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Store Wars: The Saga ContinuesA development update on self-storage in Phoenix

December 1, 1999

4 Min Read
Store Wars: The Saga ContinuesA development update on self-storage in Phoenix

Store Wars: The Saga Continues

A development update on self-storage in Phoenix

The Phoenix real-estate market is in its sixth year of a flourishing self-storage boom.The most elusive element with any cycle is knowing when it has reached its peak and theslide downward has begun. With more than 200 people per day moving to the Valley, storagedemand soars. The number-one threat to real estate has always been oversupply, which putsdownward pressure on rental rates, occupancy and net-operating income. Investors thenbegin applying higher cap rates, resulting in lower values for your facility.

So, where are we in the latest self-storage cycle? There have been three major decadesin the history of the Phoenix self-storage industry. The '70s, '80s and '90s were each adistinct period. It's important to review the history of each to understand where we areheaded.

In the Beginning...

The birth of self-storage in Phoenix began in 1970 and continued for a decade.Averaging annual additions of 400,000 square feet, while reaching 2.6 square feet perperson, a healthy industry developed.

The 1980s: Boom and Bust

The 1980s boom began in 1982 with the abundant flow of syndication capital. The rumbleof self-storage construction was heard throughout the Valley as 6.7 million square feet(more than one million square feet per year) was added to the base. An incredible all-timerecord was established in 1985 with the erection of 37 facilities totaling more than twomillion square feet. The '80s topped out in 1987 with an all-time record supply of 5.38square feet per person. The bust hit in 1988 with the Savings-and-Loan failure and thelack of available capital. The bust lasted for nearly seven years and yielded almost noconstruction.

The Roaring '90s

The roaring '90s came alive in 1994 with the revival of construction. There was pent-updemand in many parts of the Valley. Interestingly, more than 50 percent of the newconstruction in 1994-1995 was by first-time self-storage developers. In fact, during the'90s, there have been 27 facilities opened by developers new to the industry. Constructioncontinued to grow throughout the decade with annual construction nearing one millionsquare feet since 1996.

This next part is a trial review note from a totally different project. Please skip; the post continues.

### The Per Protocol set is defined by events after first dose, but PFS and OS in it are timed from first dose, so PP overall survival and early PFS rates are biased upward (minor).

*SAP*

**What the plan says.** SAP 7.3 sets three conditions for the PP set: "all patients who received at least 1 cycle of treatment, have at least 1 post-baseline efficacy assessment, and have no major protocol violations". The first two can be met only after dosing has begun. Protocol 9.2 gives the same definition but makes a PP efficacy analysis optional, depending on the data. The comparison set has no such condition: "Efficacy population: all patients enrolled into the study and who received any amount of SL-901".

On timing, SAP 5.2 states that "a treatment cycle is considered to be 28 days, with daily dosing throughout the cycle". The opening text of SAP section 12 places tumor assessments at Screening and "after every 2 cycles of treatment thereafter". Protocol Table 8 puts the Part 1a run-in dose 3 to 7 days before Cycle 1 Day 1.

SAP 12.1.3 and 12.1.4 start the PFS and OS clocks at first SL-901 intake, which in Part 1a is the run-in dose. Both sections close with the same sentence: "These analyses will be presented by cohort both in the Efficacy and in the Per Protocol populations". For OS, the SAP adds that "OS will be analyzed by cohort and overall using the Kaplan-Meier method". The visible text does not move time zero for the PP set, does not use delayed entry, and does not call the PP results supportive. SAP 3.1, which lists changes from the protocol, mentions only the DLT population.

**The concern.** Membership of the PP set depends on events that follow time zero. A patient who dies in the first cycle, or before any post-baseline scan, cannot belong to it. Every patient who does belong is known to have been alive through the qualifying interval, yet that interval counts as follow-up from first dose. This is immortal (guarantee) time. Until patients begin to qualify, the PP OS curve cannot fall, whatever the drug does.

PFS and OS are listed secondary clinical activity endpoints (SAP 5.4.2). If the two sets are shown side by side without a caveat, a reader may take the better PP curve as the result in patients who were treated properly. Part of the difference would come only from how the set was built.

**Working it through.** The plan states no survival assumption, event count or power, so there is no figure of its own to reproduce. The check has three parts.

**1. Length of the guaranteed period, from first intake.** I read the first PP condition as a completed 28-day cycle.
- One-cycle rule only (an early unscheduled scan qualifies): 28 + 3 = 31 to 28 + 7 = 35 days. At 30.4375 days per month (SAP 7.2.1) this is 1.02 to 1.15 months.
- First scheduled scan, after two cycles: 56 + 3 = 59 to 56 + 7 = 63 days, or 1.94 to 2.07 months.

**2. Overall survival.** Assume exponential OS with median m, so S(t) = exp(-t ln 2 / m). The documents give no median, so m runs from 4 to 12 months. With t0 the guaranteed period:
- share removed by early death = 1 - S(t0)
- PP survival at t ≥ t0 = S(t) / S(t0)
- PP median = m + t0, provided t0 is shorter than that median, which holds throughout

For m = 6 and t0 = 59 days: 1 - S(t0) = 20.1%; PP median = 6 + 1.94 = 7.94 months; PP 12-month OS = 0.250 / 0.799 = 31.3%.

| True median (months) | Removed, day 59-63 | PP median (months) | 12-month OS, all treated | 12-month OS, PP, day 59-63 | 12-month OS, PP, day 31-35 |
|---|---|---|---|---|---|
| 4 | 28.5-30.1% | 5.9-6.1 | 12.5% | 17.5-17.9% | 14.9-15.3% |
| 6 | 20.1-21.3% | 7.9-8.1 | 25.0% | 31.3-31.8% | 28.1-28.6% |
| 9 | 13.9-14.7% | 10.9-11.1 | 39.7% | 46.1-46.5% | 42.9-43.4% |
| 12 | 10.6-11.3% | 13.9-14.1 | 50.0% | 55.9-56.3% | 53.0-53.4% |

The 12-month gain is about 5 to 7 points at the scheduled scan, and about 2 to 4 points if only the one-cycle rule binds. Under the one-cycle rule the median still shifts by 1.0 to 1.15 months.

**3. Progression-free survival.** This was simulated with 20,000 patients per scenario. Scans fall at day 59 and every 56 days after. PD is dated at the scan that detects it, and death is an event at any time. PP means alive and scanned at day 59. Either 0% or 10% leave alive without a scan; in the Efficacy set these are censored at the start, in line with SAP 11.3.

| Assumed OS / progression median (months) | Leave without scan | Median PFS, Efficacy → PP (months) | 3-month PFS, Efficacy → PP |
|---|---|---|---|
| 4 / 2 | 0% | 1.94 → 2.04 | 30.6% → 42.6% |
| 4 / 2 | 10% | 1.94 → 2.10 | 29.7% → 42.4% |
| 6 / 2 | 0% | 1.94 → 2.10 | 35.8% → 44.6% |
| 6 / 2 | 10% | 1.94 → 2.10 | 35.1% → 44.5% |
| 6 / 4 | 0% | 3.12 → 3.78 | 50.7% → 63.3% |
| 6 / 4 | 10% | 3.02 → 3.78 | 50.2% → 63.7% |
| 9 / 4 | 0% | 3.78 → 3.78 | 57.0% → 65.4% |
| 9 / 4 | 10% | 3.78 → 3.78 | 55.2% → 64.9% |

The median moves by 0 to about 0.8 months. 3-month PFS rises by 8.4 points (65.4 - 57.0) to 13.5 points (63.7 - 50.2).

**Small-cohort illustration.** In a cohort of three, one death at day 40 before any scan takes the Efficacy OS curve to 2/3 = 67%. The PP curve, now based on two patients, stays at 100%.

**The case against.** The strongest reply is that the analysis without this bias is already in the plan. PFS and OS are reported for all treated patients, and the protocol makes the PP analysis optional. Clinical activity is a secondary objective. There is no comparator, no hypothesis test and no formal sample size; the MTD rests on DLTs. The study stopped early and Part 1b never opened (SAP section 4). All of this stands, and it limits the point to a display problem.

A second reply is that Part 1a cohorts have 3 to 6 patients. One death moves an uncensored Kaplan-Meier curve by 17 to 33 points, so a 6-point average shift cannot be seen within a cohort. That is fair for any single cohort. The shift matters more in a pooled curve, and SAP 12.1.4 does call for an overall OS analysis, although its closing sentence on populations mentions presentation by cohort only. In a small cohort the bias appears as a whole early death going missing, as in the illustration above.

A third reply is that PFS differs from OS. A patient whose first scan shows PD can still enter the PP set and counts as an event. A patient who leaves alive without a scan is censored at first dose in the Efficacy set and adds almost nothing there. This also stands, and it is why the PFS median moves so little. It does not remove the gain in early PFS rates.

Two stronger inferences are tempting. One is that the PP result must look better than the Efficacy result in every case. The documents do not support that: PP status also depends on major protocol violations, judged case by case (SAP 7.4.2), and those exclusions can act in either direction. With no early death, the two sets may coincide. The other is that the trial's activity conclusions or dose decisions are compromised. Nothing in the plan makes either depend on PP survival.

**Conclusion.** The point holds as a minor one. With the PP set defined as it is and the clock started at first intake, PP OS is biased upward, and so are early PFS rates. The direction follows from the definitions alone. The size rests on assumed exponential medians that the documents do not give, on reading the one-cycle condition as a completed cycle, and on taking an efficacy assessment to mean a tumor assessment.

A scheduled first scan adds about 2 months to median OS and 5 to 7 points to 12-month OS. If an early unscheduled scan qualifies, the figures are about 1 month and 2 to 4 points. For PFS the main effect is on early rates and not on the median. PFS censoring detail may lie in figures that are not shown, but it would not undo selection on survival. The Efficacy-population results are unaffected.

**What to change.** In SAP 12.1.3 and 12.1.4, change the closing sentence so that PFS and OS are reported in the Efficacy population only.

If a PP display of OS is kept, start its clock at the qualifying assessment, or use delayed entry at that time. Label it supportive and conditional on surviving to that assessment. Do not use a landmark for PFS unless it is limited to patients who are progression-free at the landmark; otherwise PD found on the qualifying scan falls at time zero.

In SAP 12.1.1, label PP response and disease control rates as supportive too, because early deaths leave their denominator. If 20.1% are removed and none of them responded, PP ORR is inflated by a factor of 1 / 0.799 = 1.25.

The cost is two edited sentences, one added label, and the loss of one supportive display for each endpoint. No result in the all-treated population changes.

So where does 1999 fall in the cycle and where will the new millennium take us? Six newproperties have opened in 1999, and 12 more are under construction. More alarming are the21 that broke ground in the second half of the year and another 46 proposed for thefuture. More than one million square feet of storage was added during 1999. Despite all ofthe fears associated with overbuilding, the current overall occupancy rate remains near 80percent.

The Battle

The unprecedented growth in new residential construction and the increase in populationis driving the current cycle of self-storage construction. Population increases of 80,000per year create an absorption level of 320,000 to 400,000 square feet. So why are weadding one million square feet annually, and will this create an overbuilt situation?

It seems that the self-storage industry is increasingly viewed as a niche business. Wemust, therefore, look at the submarkets rather than the overall market. Developers andoperators have replaced their three- to five-mile competitive analysis and are focusingmore frequently on a two- to three-mile competitive radius. Successful developers areemploying more sophisticated tools in their site selection. Global positioning,system-based demographics and competitive analysis are now common. On the surface, itseems that self-storage has been overbuilt. However, some of our older space isfunctionally obsolete and is being replaced by state-of-the-art product. The new productoffers features such as climate control and advanced security features.

It appears that the real-estate axiom of "location, location, location" is infull gear in the Phoenix market. An audit of successful new stores finds high absorptionrates for well-selected sites with lagging leaseup in poorly positioned properties. Onestore filled completely in five months with another currently leasing three per day. Onthe other hand, there are stores that have been open for two years that are having realdifficulty reaching their lease-up projections. Competing objectives present a challengefor the independent developer. While the independent developer seeks a site based upon aninitial desired return, the national REITs sometimes are driven by the desire to increasemarket share.

As we enter the new millennium, only one thing is certain: The self-storage industrywill be shaped by its developers and owners. Development planned solely for the "highreturns offered by self-storage" must give way to responsible development indemand-driven niches. Development returns on new properties, as well as the value ofexisting facilities, are sure to decline from the high levels of the recent past unlesssound fundamentals replace speculative overbuilding. Let's hope for the pursuit ofresponsible development, which remains well focused and selective.

Kent Greenwald is a first vice president of CB Richard Ellis Self Storage Advisors,which has participated in the sale of more than $350 million worth of self-storageproperties. Mr. Greenwald may be reached at (602) 735-5519.

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